The Salty Seaside Trail Most Camino Pilgrimage Trekkers Miss
WHY YOU SHOULD CARE
This far less traveled route on the popular trail in Portugal has something the others don’t: a sublime stretch of the Atlantic.
By Carl Pettit
Blistered feet and sunburned lips are the norm for any pilgrim walking the popular Camino de Santiago, which stretches 772 kilometers across the north of Spain. No matter which version you trek — the most-frequented French Way (Camino Francés, beginning in the French Pyrenees) or the Portuguese Way (Camino Portugués) — there’s little resembling an ocean view. But for those who want to revel a little in the salty spray of the wild Atlantic, there’s another, lesser-known option.
Lovely sylvan paths, dirt trails and hard cobblestone roads — plus lots of paved roads — number among the many surfaces hikers, pilgrims and cyclists trekking along one of the Camino de Santiago’s many routes will encounter. But there’s a different path, with occasional jaunts along wooden boardwalks and sandy shores: The far less traveled Portuguese Coastal Camino (Caminho da Costa), which kicks off in Porto, is a welcome detour beckoning trekkers to the seashore.
The destination of all these different paths — whether you start in France, Portugal or Spain — is always the Santiago de Compostela cathedral in the Galician capital of Santiago de Compostela, nestled in the northwest corner of Spain. The remains of Spain’s patron saint James the Great are enshrined inside the cathedral, and are the root historical cause putting people on these pilgrimage trails.
There are refreshing ocean breezes to cool you on hot summer days (or hard winds to bowl you over, which happens too).
“The first stage of the official Coastal Camino, between Porto and Vila do Conde, is mostly walking on pavement or cobbled roads,” explains Kat Davis, author of the The Camino Portugués guidebook. She suggests walking along the Douro River to the Atlantic before following the ocean north, which is more scenic, “with the chance to walk on softer surfaces, like boardwalks or sand.” The Portuguese section of the route runs along the Atlantic through many charming (perhaps the most popular adjective used in the guidebook world) coastal towns, like Vila do Conde, Esposende, Viana do Castelo and finally Caminha on the Minho River, where pilgrims cross by ferry into Spain to reconnect with the more inland Camino Portugués.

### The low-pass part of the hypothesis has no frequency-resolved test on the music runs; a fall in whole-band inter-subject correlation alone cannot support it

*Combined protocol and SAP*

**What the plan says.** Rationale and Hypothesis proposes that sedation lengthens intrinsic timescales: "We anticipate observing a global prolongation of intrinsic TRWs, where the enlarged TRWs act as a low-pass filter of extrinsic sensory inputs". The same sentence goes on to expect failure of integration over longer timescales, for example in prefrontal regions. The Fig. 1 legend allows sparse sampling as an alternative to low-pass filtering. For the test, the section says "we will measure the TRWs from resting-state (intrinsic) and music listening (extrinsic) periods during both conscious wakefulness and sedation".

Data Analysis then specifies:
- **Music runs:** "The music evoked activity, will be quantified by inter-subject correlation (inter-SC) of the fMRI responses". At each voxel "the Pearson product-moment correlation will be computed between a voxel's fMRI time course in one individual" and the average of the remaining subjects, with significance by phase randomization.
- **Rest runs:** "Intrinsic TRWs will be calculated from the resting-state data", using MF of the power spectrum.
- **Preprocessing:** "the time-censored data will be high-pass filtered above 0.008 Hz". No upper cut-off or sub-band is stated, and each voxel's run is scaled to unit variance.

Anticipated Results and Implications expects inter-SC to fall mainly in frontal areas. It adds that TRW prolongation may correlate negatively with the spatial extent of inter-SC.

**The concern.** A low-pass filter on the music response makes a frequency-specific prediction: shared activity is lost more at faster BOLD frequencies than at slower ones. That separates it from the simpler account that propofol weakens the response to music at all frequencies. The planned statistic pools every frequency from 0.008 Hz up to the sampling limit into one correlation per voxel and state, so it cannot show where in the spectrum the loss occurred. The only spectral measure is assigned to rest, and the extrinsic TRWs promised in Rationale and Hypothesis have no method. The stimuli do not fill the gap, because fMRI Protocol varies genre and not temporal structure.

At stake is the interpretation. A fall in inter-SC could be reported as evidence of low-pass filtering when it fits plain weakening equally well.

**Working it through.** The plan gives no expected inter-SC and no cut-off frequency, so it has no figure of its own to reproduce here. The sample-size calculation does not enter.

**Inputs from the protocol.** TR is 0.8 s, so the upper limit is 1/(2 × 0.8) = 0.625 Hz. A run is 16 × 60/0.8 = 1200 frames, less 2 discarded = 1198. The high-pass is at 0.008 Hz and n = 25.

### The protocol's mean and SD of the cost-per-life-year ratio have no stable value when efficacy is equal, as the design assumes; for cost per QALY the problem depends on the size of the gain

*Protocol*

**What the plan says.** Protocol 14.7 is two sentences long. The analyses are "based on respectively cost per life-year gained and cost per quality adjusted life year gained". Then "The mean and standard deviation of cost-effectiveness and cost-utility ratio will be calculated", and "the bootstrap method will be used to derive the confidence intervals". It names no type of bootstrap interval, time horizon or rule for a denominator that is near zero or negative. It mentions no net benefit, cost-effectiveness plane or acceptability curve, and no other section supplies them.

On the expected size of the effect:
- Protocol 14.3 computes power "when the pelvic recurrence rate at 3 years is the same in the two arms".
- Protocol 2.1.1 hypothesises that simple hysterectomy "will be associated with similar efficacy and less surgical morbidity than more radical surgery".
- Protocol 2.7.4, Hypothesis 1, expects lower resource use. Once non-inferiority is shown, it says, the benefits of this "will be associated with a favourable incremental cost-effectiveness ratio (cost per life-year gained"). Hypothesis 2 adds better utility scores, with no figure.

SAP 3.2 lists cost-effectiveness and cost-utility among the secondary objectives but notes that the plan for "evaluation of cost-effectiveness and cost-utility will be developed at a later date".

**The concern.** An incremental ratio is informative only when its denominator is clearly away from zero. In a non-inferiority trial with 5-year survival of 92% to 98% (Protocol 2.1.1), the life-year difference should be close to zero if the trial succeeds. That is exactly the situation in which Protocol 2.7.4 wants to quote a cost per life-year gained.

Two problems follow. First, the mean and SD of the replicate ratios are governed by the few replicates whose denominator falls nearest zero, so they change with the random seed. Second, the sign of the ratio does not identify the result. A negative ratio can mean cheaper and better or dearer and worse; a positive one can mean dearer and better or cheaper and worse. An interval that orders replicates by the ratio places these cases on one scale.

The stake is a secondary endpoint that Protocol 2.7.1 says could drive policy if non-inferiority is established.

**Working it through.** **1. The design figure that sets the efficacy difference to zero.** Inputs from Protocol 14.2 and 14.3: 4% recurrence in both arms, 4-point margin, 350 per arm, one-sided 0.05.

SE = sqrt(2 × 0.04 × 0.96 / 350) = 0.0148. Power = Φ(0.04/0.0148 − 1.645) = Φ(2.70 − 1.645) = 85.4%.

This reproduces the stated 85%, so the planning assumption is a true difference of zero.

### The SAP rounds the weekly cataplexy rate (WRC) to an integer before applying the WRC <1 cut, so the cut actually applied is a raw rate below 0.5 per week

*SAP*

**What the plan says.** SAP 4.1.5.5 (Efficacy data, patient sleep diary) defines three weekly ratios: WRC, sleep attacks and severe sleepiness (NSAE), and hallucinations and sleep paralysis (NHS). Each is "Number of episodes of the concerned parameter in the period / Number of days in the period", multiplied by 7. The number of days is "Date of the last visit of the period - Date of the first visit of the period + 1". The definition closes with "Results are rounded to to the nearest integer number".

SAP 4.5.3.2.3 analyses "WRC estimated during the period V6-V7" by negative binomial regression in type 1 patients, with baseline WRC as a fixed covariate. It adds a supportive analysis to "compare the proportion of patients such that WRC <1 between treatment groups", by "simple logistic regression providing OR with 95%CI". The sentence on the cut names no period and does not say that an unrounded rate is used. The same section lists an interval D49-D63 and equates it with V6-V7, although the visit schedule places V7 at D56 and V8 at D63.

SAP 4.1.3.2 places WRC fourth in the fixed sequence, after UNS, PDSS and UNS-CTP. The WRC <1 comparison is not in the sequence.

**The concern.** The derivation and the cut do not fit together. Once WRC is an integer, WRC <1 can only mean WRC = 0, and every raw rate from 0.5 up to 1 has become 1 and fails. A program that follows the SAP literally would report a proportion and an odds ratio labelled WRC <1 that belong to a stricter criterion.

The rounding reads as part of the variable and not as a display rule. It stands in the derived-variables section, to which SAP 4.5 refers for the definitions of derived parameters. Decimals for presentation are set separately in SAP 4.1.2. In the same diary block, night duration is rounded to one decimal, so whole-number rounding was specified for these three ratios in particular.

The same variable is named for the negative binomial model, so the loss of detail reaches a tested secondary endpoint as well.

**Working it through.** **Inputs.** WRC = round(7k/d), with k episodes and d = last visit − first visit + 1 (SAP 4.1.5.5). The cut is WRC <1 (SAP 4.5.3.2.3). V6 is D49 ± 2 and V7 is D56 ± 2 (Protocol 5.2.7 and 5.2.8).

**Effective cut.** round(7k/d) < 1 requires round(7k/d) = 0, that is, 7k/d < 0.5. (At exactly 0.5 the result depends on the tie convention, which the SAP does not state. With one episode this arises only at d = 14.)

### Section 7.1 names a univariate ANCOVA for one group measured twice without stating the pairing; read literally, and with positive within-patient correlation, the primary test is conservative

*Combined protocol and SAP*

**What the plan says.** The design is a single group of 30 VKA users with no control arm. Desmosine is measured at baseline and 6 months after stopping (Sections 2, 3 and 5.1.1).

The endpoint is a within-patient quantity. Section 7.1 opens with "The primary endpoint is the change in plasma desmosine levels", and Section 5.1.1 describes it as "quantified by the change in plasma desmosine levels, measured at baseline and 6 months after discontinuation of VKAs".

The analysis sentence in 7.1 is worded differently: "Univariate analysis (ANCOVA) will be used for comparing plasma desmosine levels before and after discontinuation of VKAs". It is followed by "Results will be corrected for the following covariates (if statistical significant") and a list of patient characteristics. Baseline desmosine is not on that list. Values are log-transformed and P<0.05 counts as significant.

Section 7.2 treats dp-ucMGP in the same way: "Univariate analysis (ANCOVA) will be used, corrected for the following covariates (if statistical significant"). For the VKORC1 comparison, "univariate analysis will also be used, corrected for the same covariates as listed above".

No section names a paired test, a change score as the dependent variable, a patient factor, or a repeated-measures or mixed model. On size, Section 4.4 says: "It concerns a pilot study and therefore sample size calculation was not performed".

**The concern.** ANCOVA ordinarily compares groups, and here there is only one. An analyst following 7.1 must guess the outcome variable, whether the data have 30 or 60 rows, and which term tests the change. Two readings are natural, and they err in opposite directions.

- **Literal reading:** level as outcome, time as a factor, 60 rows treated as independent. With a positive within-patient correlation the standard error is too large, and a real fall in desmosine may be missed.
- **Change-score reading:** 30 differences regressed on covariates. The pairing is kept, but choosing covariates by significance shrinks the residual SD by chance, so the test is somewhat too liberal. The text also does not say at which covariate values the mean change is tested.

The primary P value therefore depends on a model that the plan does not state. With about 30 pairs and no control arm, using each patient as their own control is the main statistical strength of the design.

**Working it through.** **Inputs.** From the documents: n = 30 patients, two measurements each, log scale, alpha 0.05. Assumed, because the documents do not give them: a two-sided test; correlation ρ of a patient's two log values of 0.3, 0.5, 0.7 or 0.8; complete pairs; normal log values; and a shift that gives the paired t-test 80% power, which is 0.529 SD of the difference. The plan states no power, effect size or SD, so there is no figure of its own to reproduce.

The Coastal Camino should take around six or seven days to walk, with another nine days or so in Spain to reach Santiago de Compostela, with plenty of albergues (low-cost pilgrim hostels) along the way for weary hikers to collapse in at night. And while the coastal way provides plenty to see and do, Davis warns that some might be disappointed — there aren’t as many beach or boardwalk trails “as you would expect” from the name. When it comes to Portugal’s cobblestone roads, trekkers can either view them “as treating your feet to a free massage, or just plain painful,” she adds. Those who opt for the coastal detour will have to deal with a dearth of pilgrim amenities, but will be blessed with fewer hills and pilgrims and less traffic. Plus there are refreshing ocean breezes to cool you on hot summer days (or hard winds to bowl you over, which happens too).
Beyond Porto, walkers will pass by ancient tanks used for salting fish built by the Roman Empire on Praia de Angeiras, just north of the fishing village of Matosinhos (I’ve tucked into some tasty fish there). Trekkers can then visit the naval museum in Vila do Conde, swing by the hilltop Santuário de Santa Luzia (a Byzantine-inspired 20th century temple) in Viana do Castelo, with majestic ocean, town and forest views. And who could pooh-pooh the allure of Caminha, with its charming (there’s that word again) cafés and narrow cobblestone streets, which marks the end of the Portuguese section of the coastal trail?
Davis recommends catching the baroque gilded wood carvings inside Igreja da Misericórdia, a church in Esposende, as well as the short forest walk beside the Neiva River. We both agree that no matter where you happen to be in Portugal, starting the day with a Portuguese coffee (typically costs less than 1 euro) and a pastel de nata (a simple, tasty custard tart) makes for a sunnier disposition overall — even if it happens to be raining.